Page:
Interview with Virginia Men's Coach Brian Boland; ITA Collegiate Hall of Fame Inductees Announced; Becker Feature
Thanks to the suggestions of Tech Girl and other commenters, I decided to do a lengthy interview with Virginia's head coach Brian Boland for this week's Tennis Recruiting Network article. Boland was very generous with his time and his hospitality when we visited Charlottesville for the Team Indoor, and I hope to do more interviews like this one; it's a great way for me to learn more about the college game. In our discussion it was clear to me that the 11 or 15 point dual match formats Boland has introduced this year is just one of many ideas he has on improving the college game. And anyone who was in Charlottesville saw what he's done to connect the community to the tennis team. Tennis programs can ensure their own survival by taking a page out of his book.
The ITA Collegiate Hall of Fame inductees for 2010 have been selected. I ran across this story on the Tennessee website announcing that former USTA head of men's tennis and former Tennessee (and Southern Methodist) player Rodney Harmon will enter the Hall of Fame this year. In addition to Harmon the others being inducted are:
Mahesh Bhupathi (Mississippi)
Daniel Courcol (Mississippi State)
Zan Guerry (Rice)
Leif Shiras (Princeton)
Jay Lapidus (Princeton and Duke)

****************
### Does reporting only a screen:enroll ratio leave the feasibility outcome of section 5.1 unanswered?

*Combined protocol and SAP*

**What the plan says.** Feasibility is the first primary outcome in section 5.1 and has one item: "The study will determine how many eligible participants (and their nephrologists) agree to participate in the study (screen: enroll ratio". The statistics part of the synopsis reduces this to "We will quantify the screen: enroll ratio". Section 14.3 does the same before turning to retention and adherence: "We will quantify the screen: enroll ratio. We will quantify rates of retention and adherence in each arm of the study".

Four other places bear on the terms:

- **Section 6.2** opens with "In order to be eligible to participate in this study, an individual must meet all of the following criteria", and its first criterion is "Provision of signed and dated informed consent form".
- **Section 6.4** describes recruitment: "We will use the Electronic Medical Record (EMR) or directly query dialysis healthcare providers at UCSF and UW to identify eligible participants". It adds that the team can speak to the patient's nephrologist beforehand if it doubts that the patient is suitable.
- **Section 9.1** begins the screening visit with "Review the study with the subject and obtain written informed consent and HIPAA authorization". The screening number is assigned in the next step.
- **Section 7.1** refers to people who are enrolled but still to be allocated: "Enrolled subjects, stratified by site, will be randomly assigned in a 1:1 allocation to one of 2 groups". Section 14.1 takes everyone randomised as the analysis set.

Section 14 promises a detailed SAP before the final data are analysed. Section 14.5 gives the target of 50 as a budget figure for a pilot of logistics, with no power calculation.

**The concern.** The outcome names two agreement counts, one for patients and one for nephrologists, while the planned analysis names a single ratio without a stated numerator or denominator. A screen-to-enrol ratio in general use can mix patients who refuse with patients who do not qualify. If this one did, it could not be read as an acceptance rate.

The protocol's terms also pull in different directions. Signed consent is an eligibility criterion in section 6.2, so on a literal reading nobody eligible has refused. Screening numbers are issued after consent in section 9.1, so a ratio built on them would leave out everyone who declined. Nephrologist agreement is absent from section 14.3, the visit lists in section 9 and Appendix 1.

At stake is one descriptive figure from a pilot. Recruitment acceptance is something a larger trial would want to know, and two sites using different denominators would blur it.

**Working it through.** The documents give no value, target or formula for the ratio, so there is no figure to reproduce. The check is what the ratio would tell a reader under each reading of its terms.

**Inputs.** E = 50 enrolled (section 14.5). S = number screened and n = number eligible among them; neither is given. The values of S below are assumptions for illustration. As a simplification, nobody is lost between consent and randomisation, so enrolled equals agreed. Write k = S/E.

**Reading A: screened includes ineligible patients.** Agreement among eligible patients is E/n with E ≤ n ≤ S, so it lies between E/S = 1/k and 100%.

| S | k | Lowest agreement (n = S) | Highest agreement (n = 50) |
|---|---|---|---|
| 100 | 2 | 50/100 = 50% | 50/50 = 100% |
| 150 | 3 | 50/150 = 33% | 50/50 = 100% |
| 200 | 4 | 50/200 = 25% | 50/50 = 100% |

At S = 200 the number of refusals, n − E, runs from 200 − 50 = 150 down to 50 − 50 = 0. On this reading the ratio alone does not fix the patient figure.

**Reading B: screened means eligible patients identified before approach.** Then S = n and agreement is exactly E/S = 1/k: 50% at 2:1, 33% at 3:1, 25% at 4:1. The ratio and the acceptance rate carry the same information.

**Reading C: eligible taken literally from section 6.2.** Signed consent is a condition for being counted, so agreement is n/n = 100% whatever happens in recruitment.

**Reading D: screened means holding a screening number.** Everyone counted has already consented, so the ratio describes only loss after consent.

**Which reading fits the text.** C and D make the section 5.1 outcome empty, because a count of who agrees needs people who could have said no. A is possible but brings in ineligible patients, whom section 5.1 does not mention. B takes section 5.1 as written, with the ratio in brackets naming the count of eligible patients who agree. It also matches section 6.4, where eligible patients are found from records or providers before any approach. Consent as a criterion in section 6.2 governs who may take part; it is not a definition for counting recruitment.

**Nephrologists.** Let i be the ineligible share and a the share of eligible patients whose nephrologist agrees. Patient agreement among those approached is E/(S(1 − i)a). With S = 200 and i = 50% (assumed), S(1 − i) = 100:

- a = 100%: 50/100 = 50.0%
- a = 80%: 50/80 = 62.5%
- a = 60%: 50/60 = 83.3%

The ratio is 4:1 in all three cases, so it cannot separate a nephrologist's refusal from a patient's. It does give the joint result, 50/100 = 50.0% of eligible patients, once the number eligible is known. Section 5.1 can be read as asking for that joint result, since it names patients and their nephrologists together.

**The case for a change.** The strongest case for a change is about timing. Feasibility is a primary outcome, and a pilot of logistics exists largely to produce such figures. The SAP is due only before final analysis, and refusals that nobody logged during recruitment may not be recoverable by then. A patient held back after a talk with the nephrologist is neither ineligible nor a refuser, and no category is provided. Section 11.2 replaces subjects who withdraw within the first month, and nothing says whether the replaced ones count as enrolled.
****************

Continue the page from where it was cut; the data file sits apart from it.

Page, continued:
Kent DeMars (South Carolina)
Craig Tiley (Illinois)
Steve Wilkinson (Gustavus Adolphus College)
Gordon Smith (Georgia)
Another player I expect will be in the collegiate Hall of Fame someday is Benjamin Becker of Baylor, who won the NCAA singles title in 2004. Becker, who is in the quarterfinals of both singles and doubles at the ATP Delray International this week, admits in this Palm Beach Post story that he is known to most tennis fans only as the player who sent Andre Agassi into retirement.
And while we're speaking of Halls of Fame, there's a lively discussion going on over at Peter Bodo's Tennis World about the reason Nick Bollettieri was again passed over for induction into the International Tennis Hall of Fame. I don't understand the thinking behind that decision; regardless of how he got in the position of being the most famous tennis coach in the world (do you have another candidate?), he is, and has indisputably contributed to the global growth of tennis. But apparently it's not that simple.